Whose scene is it?
What does the scene’s main character want?
The conflict in this scene is:
The conflict is difficult enough. YES NO
Is there a better setting for the scene? YES NO_
1. Who is the point-of-view character for this scene?
Note that every scene should be told through a POV character, although you can have more than one POV character in a book (but no more than you need). One reason for this focusing is so that we feel the character struggle with a scene goal. The struggle takes place through action and dialogue with little internalization/exposition.
A scene is a dramatic unit that includes scene goal, conflict (through action and dialogue) and resolution.
2. What does your protagonist want in the story?
This is what Jack Bickham calls the story question. It is your external plot, and it is as simple as: Will Jane find the killer? It is not something like: Will Jane find true happiness? That is internal conflict and may even be a subplot.
3. What does your POV character want in this scene; what is his/her scene goal?
Without a clear scene goal, you will not have a scene; you will have an event. “I want to give the reader some insight into my character,” may be the author’s scene goal, but it is certain to lead you to an event, not a scene. This is not about what you want but what your character wants.
4. What’s at stake? What will happen if the character doesn’t reach the desired scene goal?
A good way to up the tension in a scene is to up the stakes.
5. Where is the scene taking place?
Scenes on the telephone are weak, although it’s almost impossible to omit them. Scenes in most coffee shops and bars are weak. Take that scene in the bar and put it on a ski slope, a sailboat or in a factory that manufactures frozen enchiladas.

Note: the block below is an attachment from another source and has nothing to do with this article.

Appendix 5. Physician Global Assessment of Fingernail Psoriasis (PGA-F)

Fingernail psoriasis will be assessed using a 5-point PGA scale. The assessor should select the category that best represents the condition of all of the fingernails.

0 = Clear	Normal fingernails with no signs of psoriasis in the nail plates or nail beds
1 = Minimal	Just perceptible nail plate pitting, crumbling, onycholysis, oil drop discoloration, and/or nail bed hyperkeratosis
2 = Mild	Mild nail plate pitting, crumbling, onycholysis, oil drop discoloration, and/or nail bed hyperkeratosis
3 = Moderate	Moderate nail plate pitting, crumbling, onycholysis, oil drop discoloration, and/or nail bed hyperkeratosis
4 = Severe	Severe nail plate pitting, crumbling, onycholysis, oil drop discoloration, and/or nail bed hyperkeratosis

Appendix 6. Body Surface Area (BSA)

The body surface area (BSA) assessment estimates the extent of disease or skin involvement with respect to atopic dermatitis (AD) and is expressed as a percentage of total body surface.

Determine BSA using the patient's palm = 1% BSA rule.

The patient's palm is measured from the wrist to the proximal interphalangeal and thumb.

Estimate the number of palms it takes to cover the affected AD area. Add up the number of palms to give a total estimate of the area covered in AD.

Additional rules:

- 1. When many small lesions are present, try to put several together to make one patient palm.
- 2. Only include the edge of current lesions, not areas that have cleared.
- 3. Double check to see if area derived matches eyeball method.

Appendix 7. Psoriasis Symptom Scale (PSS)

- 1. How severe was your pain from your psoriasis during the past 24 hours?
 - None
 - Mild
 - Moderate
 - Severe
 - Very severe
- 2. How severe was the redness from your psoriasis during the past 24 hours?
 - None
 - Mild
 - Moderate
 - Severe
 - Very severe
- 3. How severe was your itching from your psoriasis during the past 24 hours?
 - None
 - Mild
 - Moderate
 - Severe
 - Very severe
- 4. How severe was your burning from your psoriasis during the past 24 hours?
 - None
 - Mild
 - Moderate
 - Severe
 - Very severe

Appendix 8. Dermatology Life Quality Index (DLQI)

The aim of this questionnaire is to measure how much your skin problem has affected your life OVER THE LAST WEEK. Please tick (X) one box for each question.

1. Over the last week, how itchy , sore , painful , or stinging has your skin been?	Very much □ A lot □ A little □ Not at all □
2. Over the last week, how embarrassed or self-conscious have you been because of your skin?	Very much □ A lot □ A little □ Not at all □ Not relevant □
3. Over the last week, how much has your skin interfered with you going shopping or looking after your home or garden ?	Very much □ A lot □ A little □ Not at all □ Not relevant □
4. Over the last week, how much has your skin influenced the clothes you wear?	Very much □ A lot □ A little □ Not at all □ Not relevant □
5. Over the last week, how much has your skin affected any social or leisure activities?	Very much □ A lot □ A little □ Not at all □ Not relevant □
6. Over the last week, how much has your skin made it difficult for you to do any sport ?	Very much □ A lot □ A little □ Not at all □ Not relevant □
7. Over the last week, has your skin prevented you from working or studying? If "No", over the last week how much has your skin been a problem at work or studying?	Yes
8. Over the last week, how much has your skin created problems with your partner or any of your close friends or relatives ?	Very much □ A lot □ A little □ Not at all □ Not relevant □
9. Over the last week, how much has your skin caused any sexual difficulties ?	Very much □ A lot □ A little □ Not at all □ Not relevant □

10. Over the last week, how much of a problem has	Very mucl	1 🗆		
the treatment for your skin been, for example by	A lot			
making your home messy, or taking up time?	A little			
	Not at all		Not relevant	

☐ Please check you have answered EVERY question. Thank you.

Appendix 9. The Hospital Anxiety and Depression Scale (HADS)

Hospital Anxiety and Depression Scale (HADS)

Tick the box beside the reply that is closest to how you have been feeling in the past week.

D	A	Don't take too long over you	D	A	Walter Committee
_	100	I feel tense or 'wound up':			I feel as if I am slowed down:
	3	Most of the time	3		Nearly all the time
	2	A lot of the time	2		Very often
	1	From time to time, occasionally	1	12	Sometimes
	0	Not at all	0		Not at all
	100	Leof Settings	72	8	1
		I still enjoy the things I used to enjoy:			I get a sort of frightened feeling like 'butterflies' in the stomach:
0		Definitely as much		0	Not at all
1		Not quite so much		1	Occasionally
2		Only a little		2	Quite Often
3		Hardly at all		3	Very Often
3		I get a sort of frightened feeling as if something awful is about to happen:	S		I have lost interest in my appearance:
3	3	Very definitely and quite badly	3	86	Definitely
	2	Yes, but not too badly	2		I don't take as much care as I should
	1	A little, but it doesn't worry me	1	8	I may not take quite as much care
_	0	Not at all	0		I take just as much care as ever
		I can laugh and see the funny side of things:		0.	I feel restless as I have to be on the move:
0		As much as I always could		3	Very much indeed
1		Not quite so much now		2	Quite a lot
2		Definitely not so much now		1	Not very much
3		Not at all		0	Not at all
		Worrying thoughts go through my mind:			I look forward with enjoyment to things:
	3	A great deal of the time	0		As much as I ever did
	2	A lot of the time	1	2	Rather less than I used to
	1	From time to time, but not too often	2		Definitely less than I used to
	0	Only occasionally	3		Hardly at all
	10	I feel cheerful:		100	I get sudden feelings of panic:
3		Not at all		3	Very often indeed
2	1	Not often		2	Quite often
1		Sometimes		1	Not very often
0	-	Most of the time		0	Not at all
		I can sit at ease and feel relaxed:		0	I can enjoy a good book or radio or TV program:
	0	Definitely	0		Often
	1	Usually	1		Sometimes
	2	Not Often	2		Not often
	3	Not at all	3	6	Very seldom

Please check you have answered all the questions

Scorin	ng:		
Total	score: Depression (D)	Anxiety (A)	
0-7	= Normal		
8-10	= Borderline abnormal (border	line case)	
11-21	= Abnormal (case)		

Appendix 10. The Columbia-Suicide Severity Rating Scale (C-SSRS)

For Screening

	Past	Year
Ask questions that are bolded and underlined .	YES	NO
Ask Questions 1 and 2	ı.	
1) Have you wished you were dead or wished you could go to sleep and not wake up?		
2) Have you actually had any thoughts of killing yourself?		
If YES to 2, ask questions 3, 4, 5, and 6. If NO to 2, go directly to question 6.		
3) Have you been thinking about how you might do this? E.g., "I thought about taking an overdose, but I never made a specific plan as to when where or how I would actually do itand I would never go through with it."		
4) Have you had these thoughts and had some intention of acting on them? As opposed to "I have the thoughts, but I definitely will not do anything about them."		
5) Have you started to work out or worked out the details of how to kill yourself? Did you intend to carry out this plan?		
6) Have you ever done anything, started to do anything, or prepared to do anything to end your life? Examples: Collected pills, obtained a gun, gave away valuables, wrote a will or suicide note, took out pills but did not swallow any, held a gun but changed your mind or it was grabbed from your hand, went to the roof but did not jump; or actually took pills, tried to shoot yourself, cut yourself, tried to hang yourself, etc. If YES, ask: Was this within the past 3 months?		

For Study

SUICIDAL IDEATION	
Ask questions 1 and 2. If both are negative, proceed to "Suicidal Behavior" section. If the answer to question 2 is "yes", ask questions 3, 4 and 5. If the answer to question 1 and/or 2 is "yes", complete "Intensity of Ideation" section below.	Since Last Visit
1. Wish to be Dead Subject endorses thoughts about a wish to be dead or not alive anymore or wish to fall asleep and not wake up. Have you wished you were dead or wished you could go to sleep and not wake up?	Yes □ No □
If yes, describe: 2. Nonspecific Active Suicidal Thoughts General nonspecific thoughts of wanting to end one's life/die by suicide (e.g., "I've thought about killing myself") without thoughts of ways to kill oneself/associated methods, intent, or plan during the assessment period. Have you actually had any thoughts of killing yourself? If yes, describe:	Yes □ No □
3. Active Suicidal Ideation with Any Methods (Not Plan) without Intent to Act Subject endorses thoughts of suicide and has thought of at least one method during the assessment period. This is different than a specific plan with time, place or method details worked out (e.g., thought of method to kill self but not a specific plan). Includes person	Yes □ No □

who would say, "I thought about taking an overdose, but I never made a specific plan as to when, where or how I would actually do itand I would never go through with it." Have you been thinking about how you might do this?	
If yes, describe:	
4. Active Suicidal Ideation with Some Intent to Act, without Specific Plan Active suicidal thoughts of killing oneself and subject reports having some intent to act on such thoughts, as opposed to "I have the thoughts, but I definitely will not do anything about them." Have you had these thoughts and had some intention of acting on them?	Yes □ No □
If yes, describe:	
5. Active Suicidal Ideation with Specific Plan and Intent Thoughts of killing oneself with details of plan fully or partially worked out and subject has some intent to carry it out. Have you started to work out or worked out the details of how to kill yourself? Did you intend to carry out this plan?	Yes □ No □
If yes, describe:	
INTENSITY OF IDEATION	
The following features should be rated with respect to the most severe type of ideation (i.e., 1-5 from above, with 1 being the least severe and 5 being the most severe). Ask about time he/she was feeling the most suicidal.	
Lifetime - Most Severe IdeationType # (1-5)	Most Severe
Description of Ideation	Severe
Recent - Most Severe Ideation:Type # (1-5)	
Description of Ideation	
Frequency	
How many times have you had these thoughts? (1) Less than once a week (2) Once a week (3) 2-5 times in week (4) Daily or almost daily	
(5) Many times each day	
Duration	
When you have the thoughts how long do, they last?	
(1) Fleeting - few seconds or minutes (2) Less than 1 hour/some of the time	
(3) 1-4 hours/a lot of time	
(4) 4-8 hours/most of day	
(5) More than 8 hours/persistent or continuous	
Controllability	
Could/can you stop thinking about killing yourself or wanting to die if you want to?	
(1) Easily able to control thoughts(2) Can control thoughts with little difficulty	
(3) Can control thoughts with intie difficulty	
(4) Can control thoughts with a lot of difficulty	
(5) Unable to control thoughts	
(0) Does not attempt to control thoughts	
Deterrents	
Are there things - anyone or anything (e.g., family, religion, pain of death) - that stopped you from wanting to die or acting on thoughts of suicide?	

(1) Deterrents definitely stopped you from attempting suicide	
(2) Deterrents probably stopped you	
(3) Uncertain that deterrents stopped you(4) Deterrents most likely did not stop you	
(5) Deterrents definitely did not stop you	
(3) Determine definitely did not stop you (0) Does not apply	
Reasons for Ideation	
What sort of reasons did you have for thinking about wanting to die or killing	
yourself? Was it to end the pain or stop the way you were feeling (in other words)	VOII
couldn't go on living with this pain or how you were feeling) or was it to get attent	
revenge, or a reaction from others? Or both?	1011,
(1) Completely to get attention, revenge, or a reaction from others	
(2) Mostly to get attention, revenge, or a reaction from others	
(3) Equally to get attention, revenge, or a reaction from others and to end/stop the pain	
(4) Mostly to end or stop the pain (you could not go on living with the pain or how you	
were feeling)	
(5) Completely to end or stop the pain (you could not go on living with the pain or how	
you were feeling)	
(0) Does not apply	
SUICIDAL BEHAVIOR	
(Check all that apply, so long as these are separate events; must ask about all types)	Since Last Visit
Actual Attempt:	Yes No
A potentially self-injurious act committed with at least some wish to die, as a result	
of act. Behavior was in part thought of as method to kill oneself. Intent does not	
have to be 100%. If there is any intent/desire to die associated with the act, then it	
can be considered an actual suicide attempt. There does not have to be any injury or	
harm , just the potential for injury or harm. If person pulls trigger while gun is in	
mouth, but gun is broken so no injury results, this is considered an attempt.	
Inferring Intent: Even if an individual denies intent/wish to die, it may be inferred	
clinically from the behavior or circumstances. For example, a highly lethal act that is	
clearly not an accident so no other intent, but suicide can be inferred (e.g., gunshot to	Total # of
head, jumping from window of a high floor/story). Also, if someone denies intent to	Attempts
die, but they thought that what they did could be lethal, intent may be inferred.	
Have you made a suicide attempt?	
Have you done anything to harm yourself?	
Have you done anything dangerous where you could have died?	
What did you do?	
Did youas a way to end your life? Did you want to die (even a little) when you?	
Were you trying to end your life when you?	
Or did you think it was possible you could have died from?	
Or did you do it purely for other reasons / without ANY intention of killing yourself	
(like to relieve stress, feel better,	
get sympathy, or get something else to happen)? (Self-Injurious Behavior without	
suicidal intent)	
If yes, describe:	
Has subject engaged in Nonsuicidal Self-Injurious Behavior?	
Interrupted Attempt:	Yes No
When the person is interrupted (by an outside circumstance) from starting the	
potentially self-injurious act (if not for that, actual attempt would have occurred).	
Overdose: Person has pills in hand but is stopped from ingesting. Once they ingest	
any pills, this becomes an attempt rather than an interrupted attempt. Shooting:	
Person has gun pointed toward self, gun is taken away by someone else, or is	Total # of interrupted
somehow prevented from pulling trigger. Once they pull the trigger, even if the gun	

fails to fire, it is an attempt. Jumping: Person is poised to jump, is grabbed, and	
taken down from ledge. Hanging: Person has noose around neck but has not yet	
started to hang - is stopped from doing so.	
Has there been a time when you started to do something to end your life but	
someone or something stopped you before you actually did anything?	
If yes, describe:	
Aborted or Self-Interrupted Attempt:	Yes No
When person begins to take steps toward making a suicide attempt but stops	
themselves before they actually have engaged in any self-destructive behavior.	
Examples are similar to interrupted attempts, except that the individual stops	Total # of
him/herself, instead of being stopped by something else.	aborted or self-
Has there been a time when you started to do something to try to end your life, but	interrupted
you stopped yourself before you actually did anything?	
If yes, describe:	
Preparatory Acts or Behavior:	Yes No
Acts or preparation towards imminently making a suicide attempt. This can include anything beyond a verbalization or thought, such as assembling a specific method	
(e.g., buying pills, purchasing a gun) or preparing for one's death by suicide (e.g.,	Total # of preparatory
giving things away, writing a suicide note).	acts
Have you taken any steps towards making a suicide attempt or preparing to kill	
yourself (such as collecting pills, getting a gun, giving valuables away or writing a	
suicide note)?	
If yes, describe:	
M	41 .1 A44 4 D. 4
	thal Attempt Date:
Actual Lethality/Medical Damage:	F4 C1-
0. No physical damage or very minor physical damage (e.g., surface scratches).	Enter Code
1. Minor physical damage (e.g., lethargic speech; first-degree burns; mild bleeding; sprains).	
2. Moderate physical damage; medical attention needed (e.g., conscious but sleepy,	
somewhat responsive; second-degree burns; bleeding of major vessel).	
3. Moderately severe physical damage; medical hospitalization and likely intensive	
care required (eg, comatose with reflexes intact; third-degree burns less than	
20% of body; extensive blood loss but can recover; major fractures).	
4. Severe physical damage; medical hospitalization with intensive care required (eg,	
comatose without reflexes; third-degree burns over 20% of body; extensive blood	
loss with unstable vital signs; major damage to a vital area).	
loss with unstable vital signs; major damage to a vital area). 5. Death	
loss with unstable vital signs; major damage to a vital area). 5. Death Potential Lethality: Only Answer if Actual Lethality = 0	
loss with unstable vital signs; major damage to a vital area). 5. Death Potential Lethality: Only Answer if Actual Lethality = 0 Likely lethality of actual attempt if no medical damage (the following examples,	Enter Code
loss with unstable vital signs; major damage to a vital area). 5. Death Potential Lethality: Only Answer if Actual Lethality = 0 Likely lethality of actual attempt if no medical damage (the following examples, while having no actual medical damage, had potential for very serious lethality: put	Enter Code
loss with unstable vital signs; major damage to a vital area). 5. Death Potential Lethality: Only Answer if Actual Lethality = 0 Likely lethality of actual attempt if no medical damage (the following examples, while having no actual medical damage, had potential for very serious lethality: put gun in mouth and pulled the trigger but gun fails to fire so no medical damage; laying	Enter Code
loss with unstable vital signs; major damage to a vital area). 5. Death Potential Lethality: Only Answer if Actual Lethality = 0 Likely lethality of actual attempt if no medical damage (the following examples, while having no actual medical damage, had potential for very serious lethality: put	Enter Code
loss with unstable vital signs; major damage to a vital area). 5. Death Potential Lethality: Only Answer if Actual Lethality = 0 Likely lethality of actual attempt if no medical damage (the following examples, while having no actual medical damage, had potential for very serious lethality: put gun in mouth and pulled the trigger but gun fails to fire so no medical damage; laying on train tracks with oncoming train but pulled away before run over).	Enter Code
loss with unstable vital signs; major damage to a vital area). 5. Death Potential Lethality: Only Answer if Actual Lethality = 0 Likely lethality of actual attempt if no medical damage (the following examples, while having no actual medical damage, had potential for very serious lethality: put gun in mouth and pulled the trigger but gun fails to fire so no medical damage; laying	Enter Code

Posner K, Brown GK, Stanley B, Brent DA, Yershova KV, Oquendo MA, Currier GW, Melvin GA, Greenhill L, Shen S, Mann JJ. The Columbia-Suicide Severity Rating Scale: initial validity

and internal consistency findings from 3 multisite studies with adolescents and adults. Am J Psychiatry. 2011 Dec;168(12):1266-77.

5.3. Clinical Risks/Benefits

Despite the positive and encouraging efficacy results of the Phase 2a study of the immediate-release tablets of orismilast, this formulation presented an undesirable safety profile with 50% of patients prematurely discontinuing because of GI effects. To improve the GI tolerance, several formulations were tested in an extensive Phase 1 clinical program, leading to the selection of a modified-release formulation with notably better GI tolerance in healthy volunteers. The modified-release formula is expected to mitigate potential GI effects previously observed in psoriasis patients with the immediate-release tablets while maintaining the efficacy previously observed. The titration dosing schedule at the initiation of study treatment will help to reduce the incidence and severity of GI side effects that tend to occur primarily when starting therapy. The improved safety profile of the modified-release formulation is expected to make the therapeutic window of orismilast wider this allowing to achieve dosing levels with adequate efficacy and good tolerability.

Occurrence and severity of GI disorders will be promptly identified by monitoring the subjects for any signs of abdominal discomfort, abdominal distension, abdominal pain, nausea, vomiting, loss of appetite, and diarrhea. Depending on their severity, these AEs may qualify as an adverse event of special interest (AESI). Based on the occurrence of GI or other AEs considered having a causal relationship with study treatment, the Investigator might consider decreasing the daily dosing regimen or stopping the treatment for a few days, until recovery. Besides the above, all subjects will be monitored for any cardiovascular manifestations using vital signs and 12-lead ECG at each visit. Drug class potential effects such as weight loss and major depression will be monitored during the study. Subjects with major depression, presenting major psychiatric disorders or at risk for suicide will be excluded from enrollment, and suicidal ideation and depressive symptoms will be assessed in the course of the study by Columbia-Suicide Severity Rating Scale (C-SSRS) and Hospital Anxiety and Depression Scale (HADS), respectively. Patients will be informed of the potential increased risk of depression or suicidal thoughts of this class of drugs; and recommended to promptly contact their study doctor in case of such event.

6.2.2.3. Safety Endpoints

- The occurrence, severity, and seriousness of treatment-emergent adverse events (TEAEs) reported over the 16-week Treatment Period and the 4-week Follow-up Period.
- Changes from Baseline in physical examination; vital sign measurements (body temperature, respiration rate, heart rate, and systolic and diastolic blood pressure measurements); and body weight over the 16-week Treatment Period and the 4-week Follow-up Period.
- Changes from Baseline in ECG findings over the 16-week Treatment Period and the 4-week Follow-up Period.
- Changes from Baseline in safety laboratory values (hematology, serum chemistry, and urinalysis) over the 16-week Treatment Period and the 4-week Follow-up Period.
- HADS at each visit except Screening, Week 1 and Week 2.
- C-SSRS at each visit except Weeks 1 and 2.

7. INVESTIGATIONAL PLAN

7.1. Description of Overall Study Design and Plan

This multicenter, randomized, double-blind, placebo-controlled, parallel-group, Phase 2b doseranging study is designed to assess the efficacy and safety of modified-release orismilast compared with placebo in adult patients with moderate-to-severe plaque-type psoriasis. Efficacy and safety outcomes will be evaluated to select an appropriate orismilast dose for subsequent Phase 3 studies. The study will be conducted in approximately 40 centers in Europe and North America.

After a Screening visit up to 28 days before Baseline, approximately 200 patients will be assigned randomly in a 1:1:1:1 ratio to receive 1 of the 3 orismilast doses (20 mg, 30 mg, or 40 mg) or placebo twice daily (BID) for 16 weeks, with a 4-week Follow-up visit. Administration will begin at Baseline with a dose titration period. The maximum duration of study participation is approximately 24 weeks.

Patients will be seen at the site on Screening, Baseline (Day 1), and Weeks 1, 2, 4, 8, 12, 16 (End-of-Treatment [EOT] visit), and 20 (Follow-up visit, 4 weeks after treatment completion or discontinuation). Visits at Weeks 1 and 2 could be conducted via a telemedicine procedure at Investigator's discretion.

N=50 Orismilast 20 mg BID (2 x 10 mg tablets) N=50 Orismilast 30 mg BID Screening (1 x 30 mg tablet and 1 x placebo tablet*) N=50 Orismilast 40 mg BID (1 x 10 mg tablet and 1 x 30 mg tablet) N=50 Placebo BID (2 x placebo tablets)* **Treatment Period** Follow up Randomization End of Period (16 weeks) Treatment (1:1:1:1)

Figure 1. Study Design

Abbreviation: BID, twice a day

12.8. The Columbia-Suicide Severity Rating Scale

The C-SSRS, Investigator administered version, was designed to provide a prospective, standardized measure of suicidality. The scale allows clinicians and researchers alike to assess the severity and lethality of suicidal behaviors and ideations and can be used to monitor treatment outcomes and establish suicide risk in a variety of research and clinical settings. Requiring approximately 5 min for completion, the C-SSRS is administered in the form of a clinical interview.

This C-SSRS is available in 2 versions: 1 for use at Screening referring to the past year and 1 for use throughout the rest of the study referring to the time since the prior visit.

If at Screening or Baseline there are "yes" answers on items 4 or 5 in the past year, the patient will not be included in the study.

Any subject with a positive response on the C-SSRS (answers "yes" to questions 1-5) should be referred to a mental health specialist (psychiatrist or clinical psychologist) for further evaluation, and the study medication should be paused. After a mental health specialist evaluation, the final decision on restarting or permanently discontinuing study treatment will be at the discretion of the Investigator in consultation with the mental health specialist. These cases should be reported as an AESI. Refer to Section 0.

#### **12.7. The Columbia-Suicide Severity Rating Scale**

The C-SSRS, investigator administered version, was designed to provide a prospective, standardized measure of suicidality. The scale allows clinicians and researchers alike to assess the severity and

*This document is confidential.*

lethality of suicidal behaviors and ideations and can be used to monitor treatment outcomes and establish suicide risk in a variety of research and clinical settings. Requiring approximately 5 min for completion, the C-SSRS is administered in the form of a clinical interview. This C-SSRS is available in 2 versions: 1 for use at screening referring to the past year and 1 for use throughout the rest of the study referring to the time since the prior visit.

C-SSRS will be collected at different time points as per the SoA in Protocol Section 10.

6. What time is the scene taking place and what month?
This will determine how the characters dress, and it will help you uncover additional details to make your scene more realistic.
7. Who is your antagonist in the scene?
Most scenes should have a clear antagonist, even if several characters are in the scene. If you find yourself suffering from the Robinson Crusoe Syndrome of one character alone, thinking, you are probably heading straight for a dreaded event, not a scene.
8. What does the antagonist want in this scene?
You don’t want conflict for the sake of conflict. The antagonist must have a goal, just as the protagonist does. The antagonist doesn’t always have to be the bad guy either. He or she might care deeply for the protagonist. They simply have different scene goals; conflict comes from that.
9. What is the emotional state of the protagonist?
You determine this by what happened to the protagonist in the last scene in which he/she appeared. This affects her/his emotional state and how s/he views everything in the scene, including the setting. It is the emotional filter of the scene.
10. What does the protagonist do in order to achieve his/her scene goal?
Win or lose, the protagonist must “protag.” Avoid wimpy characters who witness but don’t drive the scene.
11. Have you incorporated both action and dialogue in the scene?
You can’t have only talking heads or only narrative. Action and dialogue must be balanced. In order to make the scene more immediate to the reader, try not to paraphrase within the scene.
12. How is the scene resolved?